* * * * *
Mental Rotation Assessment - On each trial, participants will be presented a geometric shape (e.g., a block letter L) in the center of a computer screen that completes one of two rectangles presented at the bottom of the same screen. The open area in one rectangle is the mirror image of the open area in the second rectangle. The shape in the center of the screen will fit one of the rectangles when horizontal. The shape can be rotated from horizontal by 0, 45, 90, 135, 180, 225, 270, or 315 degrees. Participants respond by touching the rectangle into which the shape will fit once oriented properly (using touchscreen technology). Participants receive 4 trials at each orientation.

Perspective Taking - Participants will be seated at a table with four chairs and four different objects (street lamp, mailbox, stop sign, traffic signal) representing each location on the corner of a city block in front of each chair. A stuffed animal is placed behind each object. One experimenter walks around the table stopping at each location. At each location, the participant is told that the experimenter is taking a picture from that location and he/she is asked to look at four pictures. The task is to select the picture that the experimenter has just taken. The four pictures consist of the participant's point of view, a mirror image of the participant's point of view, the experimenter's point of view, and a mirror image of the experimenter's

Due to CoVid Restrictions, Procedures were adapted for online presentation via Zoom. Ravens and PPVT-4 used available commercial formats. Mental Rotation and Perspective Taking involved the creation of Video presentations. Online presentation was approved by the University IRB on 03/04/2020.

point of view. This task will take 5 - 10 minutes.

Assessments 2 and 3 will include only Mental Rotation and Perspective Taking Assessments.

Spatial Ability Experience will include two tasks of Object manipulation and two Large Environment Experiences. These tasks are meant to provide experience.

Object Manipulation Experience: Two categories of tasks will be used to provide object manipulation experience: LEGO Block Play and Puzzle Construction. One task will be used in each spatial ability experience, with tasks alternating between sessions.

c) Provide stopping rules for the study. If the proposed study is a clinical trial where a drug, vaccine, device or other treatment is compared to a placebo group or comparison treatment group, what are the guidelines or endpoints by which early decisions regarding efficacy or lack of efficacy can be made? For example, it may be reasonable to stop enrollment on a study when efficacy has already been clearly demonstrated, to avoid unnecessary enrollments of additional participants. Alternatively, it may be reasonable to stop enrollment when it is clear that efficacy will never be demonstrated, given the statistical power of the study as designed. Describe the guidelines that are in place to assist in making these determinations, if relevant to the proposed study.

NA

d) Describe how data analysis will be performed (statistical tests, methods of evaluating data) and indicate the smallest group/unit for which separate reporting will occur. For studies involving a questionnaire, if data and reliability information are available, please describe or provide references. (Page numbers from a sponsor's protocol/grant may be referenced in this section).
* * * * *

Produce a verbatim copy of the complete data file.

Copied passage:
Mental Rotation Assessment - On each trial, participants will be presented a geometric shape (e.g., a block letter L) in the center of a computer screen that completes one of two rectangles presented at the bottom of the same screen. The open area in one rectangle is the mirror image of the open area in the second rectangle. The shape in the center of the screen will fit one of the rectangles when horizontal. The shape can be rotated from horizontal by 0, 45, 90, 135, 180, 225, 270, or 315 degrees. Participants respond by touching the rectangle into which the shape will fit once oriented properly (using touchscreen technology). Participants receive 4 trials at each orientation.

Perspective Taking - Participants will be seated at a table with four chairs and four different objects (street lamp, mailbox, stop sign, traffic signal) representing each location on the corner of a city block in front of each chair. A stuffed animal is placed behind each object. One experimenter walks around the table stopping at each location. At each location, the participant is told that the experimenter is taking a picture from that location and he/she is asked to look at four pictures. The task is to select the picture that the experimenter has just taken. The four pictures consist of the participant's point of view, a mirror image of the participant's point of view, the experimenter's point of view, and a mirror image of the experimenter's

Due to CoVid Restrictions, Procedures were adapted for online presentation via Zoom. Ravens and PPVT-4 used available commercial formats. Mental Rotation and Perspective Taking involved the creation of Video presentations. Online presentation was approved by the University IRB on 03/04/2020.

point of view. This task will take 5 - 10 minutes.

Assessments 2 and 3 will include only Mental Rotation and Perspective Taking Assessments.

Spatial Ability Experience will include two tasks of Object manipulation and two Large Environment Experiences. These tasks are meant to provide experience.

Object Manipulation Experience: Two categories of tasks will be used to provide object manipulation experience: LEGO Block Play and Puzzle Construction. One task will be used in each spatial ability experience, with tasks alternating between sessions.

c) Provide stopping rules for the study. If the proposed study is a clinical trial where a drug, vaccine, device or other treatment is compared to a placebo group or comparison treatment group, what are the guidelines or endpoints by which early decisions regarding efficacy or lack of efficacy can be made? For example, it may be reasonable to stop enrollment on a study when efficacy has already been clearly demonstrated, to avoid unnecessary enrollments of additional participants. Alternatively, it may be reasonable to stop enrollment when it is clear that efficacy will never be demonstrated, given the statistical power of the study as designed. Describe the guidelines that are in place to assist in making these determinations, if relevant to the proposed study.

NA

d) Describe how data analysis will be performed (statistical tests, methods of evaluating data) and indicate the smallest group/unit for which separate reporting will occur. For studies involving a questionnaire, if data and reliability information are available, please describe or provide references. (Page numbers from a sponsor's protocol/grant may be referenced in this section).